Repositioning the U.S. Navy’s PSA Program
In our ten years of working with the U.S. Navy Recruiting Command, one of the more controversial recommendations we made was to re-position its PSA program, focusing less on a strong recruiting message and emphasizing its community service work.
There were several reasons for our recommendation and it helped to generate millions of dollars in additional PSA support. Some of them included:
- Navy was buying airtime to generate leads, thus we believed their PSA strategy should, and had to be different to get their PSAs on the air.
- In surveys with TV public service directors, they told us that they wanted PSAs about important local community issues and military recruiting PSAs did not conform to that criteria.
- Often the same TV spots that were paid, were also being submitted as PSAs. If a station is getting paid to air a commercial, why would they use the same message and give the time away free?
Our goal was to find a way to get Navy’s message out to gatekeepers in a format that both represented Navy’s recruiting interests, as well as those of the local gatekeeper.
In doing research on programs that might lend themselves to a viable PSA strategy, we learned about the Navy’s Community Service Program (CSP).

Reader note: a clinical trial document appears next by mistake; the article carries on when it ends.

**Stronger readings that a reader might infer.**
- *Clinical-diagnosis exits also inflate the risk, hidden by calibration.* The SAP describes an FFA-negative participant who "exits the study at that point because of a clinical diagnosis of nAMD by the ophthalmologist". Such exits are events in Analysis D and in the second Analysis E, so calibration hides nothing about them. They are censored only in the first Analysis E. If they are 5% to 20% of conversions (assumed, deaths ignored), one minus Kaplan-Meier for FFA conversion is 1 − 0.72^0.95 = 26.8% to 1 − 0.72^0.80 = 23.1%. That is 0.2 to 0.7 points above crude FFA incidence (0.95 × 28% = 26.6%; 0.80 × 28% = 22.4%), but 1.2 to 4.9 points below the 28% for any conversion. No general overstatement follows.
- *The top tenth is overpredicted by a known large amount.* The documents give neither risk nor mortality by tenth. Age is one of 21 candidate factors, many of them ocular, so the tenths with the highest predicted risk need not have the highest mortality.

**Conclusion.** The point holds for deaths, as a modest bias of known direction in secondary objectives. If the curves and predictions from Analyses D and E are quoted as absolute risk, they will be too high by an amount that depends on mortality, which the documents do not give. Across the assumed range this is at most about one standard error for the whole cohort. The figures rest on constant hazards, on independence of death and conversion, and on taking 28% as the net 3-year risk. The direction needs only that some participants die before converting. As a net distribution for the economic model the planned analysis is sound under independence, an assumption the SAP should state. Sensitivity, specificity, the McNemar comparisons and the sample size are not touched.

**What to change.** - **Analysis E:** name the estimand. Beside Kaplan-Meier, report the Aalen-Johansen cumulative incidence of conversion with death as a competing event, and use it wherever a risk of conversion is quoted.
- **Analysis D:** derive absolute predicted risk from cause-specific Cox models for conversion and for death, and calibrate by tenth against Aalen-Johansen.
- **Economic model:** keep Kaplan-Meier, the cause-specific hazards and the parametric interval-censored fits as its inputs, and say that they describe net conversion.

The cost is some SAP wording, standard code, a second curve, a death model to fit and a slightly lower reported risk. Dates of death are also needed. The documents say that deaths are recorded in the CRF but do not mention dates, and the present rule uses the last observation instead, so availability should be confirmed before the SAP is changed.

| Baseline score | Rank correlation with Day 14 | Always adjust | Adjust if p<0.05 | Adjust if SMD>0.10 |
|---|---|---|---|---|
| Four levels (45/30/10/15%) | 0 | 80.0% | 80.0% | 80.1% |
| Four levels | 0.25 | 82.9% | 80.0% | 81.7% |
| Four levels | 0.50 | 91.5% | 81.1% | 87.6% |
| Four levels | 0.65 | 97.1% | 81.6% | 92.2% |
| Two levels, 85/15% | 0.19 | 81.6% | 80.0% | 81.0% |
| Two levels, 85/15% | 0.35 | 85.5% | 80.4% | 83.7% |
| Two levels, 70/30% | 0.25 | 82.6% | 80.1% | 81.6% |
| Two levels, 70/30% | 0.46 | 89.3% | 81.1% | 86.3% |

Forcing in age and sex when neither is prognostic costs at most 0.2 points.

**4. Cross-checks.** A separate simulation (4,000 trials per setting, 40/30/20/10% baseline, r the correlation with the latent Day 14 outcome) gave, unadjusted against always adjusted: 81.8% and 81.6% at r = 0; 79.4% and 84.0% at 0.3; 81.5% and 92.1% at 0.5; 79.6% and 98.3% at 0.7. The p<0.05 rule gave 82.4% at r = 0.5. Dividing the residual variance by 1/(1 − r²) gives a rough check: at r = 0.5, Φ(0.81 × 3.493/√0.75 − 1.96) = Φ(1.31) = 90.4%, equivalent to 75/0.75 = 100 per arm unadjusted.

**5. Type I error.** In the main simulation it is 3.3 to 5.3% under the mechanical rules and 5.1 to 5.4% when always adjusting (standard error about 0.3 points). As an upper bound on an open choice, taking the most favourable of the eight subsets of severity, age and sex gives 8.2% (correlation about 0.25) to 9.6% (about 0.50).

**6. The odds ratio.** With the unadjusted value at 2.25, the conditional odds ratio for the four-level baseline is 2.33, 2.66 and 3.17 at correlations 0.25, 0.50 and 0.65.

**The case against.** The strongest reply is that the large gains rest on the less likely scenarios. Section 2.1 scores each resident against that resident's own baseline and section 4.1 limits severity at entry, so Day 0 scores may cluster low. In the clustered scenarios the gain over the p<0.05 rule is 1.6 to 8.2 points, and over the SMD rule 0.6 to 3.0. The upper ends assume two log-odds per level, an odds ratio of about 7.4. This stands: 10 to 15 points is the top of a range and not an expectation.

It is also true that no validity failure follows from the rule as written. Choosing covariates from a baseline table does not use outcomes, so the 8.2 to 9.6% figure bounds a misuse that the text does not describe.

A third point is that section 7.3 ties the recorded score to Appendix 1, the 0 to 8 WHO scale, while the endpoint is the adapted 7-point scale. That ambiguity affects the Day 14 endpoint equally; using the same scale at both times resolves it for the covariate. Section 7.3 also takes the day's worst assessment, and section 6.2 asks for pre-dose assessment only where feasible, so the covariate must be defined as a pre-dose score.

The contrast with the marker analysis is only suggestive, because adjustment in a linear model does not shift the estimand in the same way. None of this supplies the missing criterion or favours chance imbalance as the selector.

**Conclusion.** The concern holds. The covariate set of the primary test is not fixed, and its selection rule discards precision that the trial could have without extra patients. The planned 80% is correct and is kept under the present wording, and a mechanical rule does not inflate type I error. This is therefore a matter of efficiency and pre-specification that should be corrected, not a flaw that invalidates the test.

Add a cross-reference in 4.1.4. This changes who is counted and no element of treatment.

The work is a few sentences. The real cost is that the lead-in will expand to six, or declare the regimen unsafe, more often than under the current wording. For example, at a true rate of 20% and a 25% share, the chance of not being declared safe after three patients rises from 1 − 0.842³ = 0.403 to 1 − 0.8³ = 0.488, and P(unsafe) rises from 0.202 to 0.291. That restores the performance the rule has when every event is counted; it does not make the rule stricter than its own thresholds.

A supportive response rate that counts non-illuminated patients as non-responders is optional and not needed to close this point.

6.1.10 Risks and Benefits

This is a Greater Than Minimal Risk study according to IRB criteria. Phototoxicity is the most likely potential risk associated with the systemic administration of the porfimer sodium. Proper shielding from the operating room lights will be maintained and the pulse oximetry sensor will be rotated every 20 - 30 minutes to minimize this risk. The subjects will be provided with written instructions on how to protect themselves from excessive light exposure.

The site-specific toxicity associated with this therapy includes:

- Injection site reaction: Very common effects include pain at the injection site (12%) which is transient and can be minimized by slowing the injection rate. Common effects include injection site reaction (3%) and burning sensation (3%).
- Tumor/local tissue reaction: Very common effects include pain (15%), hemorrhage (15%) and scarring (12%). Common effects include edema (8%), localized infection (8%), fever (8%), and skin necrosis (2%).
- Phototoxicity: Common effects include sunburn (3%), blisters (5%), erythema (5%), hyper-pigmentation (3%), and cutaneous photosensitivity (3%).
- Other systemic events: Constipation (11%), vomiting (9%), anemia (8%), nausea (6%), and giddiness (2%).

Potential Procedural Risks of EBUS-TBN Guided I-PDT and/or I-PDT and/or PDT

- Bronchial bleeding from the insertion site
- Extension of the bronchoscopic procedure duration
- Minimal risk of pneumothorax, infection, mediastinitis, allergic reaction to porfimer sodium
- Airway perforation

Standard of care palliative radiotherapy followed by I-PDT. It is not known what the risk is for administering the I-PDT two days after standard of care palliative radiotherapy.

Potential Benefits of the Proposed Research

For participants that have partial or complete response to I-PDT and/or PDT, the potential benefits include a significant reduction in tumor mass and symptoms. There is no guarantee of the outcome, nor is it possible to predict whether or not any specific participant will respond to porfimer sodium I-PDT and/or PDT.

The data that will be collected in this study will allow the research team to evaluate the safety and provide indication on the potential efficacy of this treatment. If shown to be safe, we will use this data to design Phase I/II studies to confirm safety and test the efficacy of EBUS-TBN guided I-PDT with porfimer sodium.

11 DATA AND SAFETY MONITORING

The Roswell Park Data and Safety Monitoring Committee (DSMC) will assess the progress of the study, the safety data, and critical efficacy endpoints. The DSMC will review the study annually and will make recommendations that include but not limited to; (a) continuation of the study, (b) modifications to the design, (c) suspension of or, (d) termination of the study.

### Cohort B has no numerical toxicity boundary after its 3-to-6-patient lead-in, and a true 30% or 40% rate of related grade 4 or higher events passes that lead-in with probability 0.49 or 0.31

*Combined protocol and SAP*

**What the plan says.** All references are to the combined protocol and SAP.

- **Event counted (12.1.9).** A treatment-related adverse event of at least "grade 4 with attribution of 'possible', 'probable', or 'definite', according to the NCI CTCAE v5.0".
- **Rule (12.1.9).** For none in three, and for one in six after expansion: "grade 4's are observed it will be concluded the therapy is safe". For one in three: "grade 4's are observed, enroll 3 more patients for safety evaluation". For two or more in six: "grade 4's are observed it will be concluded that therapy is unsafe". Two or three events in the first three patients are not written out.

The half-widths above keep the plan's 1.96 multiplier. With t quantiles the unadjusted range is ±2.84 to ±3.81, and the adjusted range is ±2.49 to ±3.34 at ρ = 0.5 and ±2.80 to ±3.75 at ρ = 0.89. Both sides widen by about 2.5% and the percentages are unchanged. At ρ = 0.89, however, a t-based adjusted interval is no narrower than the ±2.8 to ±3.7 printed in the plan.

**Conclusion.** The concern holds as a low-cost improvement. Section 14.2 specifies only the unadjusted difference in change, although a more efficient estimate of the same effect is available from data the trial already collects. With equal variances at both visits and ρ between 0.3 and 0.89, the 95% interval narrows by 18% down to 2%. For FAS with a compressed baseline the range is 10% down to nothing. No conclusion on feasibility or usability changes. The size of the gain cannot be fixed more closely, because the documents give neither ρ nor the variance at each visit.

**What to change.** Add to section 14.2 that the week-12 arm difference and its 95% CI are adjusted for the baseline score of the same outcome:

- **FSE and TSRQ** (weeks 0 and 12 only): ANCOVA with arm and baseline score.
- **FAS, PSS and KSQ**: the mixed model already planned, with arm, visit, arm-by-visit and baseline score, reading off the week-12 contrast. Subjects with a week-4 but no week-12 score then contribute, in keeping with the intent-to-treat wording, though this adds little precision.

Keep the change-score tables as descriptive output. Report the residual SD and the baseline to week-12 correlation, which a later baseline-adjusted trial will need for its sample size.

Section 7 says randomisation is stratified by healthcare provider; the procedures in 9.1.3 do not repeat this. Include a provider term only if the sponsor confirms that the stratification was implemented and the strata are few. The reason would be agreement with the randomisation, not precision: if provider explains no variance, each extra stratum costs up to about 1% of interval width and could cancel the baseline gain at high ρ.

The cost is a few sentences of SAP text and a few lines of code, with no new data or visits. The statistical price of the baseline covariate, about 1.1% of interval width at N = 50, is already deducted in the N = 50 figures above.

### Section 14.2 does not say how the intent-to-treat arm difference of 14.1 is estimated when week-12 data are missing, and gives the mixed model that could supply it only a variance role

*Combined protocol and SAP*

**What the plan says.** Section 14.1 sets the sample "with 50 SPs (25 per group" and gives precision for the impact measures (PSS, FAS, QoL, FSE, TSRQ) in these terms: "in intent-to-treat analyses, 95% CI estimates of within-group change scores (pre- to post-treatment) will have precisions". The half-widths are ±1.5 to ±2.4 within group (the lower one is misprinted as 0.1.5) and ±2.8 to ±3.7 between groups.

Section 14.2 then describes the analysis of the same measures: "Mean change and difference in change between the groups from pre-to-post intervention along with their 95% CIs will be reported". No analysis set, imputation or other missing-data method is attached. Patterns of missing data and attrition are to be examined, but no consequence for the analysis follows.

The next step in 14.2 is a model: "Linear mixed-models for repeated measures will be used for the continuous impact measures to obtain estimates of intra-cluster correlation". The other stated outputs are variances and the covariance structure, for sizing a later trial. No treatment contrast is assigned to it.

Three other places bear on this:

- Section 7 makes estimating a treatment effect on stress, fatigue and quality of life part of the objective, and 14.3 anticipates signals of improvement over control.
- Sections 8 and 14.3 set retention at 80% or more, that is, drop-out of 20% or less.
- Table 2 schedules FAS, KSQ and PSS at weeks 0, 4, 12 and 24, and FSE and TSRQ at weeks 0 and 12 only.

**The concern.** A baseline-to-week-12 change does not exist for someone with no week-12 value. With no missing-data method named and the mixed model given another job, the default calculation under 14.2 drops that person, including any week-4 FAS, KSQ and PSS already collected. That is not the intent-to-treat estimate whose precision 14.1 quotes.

The CSP consists of Navy volunteers working in the areas of physical fitness, environmental cleanup, tutoring and mentoring at local schools, meal preparation for disadvantaged individuals, and anti-drug programs performed at the community level. This program appeared to be the perfect solution to our dilemma.
Knowing this was the answer to our problem, we convinced Navy to focus its future PSA efforts on this unique community program. There was some internal controversy over this change in strategy, due to the fact that the CSP messages did not impart a strong recruiting message.
However, our belief was that Navy’s paid advertising already fulfilled that marketing objective, and the PSAs should have a message that was relevant to local communities, because that’s what gatekeepers wanted. Navy advertising staff agreed to test our theory by creating a series of TV PSAs around the Community Service Program.
In their PSAs which described how Navy personnel were helping strengthen local communities, they also had scenes about how Navy defended us from foreign threats, thus the themeline of “Serving America Twice”.
Not long after the campaign was launched, our repositioning strategy began to pay dividends. This graph uses evaluation data from the A.C. Nielsen SIGMA tracking system. The bar on the left shows a ten-year average of values where stronger recruiting messages were shown. The bar on the right shows the value of the first CSP PSA campaign, which generated 68 percent more TV PSA support than the recruiting messages, and this data was further reinforced by increased exposure in other media as well.
By demonstrating the many positive contributions that Navy makes to communities – and the nation as a whole – the Navy generated a positive image that was delivered in a much less expensive venue than its paid advertising program, and also used third-party media endorsement to help bolster its image. It also provided a tremendous boost to Navy morale, because sailors knew they were doing something to help improve the welfare of their local communities, while keeping the bad guys away from our shores.